Indosat Ooredoo Hutchison (Indosat) president director and CEO Vikram Sinha (pictured) said the operator proved doubters of its US$6 billion mega-merger wrong, and the company is poised to achieve growth in Indonesia.
In a media roundtable at Mobile World Congress Barcelona this week, Sinha highlighted how industry financial institutions Fitch Ratings and Moody’s lowered their credit rating of the operator, expressing a lack of confidence in the operator’s outlook. The merger was sealed just over a year ago (February 2022).
He pointed to the company’s recent financial results. Total revenue increased by 49% to IDR46.7 billion (US$3.05 billion), net profit soared by 76% to IDR1.5 billion, and data traffic nearly doubled among its 102.2 million subscribers (this was up by 3.6 million).
"We have defied expectations and become the successful merger in the world. Indosat is not just good for the industry; it's good for Indonesia. We will continue to drive the digital revolution and create value for all our stakeholders," concluded Sinha.
Sinha revealed ambitions to connect 21 million unconnected Indonesians from remote areas, to drive new revenues. Another key driver for growth will be in engaging with the millions of small and micro enterprises of Indonesia.
Indosat’s strategy here will not involve only laying out the necessary coverage but also enhancing and providing services such as money lending and banking services.
“The first step is connecting them to a good experience. Help them make US$10, they will be happy to give us $2. People in Indonesia are almost willing to pay three to four times more for connectivity tools that aid their productivity, which shows the demand”, said Sinha.
Looking ahead to 5G, Sinha said Indosat is preparing to purchase spectrum in the C-band when regulators hold an auction, highlighting the airwaves as integral to its 5G strategy. Indosat currently possesses 400 live 5G sites across eight urbanised and densely populated locations such as Jakarta and Bali.
“It is not easy to build fibre to sites because of the unique terrain of Indonesia. The key learning here is that 5G is not a speed game. We have to be ready to monetise with the right ecosystem to ensure it actually benefits the country, helping solve real challenges in industries,” said Sinha.
He noted Indonesia has 77 million households but only around 11% have home broadband, a potential point for growth through 5G for the operator.
When asked about its recent tower deals when Indosat sold around 1,630 tower sites this year, with 997 going to Mitratel and 600 to dhost in a 10-year leaseback. Sinha revealed the net value of the towers was around US$118 million, but Sinha stated there are no immediate plans to spend the cash as of yet.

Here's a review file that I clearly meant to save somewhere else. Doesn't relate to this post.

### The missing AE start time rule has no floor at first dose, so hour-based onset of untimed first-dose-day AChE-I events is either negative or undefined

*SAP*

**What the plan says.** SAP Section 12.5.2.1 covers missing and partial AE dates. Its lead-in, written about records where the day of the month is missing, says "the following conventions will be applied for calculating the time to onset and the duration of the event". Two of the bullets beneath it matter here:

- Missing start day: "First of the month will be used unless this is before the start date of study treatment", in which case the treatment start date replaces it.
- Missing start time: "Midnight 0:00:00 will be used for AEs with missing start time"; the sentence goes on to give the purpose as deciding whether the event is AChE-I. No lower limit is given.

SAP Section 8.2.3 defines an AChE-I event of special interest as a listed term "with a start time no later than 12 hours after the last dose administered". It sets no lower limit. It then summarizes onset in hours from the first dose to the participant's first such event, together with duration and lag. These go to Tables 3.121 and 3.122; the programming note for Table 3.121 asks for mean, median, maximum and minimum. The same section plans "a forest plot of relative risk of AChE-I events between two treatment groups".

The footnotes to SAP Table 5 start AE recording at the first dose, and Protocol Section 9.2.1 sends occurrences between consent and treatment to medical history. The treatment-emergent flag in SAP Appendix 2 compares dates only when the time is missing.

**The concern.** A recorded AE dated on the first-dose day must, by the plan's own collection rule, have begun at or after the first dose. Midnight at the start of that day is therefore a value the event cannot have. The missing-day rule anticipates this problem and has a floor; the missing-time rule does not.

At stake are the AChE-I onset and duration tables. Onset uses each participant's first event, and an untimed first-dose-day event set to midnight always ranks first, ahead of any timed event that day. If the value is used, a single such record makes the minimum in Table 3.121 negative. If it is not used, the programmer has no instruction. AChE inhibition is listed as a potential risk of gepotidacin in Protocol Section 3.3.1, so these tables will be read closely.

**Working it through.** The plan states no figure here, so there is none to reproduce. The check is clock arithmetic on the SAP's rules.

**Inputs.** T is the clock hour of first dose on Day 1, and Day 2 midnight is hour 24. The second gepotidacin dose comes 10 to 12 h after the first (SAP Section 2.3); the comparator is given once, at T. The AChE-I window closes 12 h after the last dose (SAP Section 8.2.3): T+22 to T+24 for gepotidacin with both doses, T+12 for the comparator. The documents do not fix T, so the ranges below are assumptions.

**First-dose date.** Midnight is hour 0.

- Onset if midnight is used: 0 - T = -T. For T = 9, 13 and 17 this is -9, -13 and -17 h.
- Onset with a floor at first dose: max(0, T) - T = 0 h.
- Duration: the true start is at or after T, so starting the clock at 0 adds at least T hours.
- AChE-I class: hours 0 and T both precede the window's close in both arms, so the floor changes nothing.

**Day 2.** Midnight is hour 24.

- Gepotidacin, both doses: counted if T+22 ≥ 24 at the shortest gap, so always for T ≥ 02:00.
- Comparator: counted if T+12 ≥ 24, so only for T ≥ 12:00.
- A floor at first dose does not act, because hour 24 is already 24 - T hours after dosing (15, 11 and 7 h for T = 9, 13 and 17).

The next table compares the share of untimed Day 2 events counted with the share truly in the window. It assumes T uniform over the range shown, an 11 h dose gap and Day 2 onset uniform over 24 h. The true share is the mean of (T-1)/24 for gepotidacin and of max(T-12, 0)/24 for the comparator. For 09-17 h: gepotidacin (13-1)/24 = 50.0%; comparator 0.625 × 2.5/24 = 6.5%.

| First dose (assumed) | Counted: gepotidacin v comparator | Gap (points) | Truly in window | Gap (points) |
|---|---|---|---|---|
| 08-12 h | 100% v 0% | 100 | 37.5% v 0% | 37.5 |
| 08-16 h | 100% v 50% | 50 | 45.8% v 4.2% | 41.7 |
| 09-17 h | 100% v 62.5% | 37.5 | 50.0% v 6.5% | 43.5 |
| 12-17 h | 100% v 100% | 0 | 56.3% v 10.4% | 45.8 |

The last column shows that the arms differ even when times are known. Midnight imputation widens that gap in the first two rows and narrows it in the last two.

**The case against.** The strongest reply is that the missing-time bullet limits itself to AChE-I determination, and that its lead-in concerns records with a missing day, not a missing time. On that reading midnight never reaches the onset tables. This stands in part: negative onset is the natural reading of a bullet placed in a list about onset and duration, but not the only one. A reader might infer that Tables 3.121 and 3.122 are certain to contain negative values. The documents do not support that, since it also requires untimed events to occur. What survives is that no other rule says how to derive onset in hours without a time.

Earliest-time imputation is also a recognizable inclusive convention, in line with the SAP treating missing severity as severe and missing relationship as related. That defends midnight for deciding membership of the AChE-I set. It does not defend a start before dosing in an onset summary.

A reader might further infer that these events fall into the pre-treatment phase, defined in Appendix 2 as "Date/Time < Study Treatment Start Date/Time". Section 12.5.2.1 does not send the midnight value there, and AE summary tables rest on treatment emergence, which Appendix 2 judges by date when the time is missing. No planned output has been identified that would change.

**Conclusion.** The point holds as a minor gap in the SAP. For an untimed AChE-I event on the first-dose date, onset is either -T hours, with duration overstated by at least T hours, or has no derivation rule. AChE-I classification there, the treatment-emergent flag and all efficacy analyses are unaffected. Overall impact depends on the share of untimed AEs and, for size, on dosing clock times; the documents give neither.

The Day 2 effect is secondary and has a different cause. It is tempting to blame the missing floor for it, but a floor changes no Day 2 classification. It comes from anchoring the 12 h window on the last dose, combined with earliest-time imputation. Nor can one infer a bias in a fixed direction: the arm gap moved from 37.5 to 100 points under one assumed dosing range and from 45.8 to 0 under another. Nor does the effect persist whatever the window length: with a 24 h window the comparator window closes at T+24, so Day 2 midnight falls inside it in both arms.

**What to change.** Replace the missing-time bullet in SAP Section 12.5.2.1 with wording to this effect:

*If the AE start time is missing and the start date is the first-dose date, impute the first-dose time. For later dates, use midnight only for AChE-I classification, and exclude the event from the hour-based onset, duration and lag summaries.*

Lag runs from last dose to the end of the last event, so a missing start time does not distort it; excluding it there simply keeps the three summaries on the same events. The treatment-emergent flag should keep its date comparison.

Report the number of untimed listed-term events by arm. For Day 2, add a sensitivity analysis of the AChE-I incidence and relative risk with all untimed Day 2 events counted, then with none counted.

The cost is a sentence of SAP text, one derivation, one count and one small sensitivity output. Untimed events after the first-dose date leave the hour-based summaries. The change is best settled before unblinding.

In other news from Indosat, the operator signed a memorandum of understanding with the GSMA to increase Indonesia's environmental and economic resilience by developing mobile-led mitigations for a range of climate change issues.
The agreement will see the industry body and operator conduct conservation programmes on mangroves, to boost the productivity of shrimp and crab farmers using the Internet of Things (IoT) technology in North Kalimantan, Indonesia.
Sinha said: "Indonesia continues to play an important role in promoting the control of world climate change. The priority issues discussed at the Climate Sustainability Working Group (CSWG) as part of the G20 series form the basis of our cooperation with the GSMA. We believe that this concrete action utilizing digital technology will increase the environmental and economic resilience of the surrounding communities in North Kalimantan. This sustainable program will also positively impact Indonesia's nature conservation while improving the nation's economy in the future."
GSMA chief regulatory officer and president mobile for development foundation John Giusti, added: “The GSMA is reinforcing its commitment to addressing global climate challenges by supporting concrete programs that leverage digital innovation to tackle climate impacts. We undertake this work alongside our broader support of the mobile industry’s efforts to achieve Net Zero.
The collaboration between Indosat Ooredoo Hutchison and GSMA Mobile Innovation Hub is a great example of how mobile can play a vital role in connecting vulnerable communities to digital solutions that enable them to improve climate resilience. Mangrove forest conservation is a global need across many coastal communities, and pilot programs such as this bring invaluable learnings that can be applied and scaled.”
The chief executive also highlighted close collaboration with infrastructure vendor partners for its success, a “partner first approach” he described. This has enabled the operator to complete integration processes in 12 months instead of two years as initially predicted.
“We did it with a partner-first approach, at the highest level we discussed with our vendors that we need to get together to make it (the merger) successful and how they can support us in this,” said Sinha.
Sinha also pledged the operator will deliver Indonesia a gross merchandise value, a measure of the digital economy, of up to US$400 million in three to five years on the back of its connectivity.
"We have defied expectations and become the most successful merger in the world. Indosat is not just good for the industry; it's good for Indonesia. We will continue to drive the digital revolution and create value for all our stakeholders," concluded Sinha.
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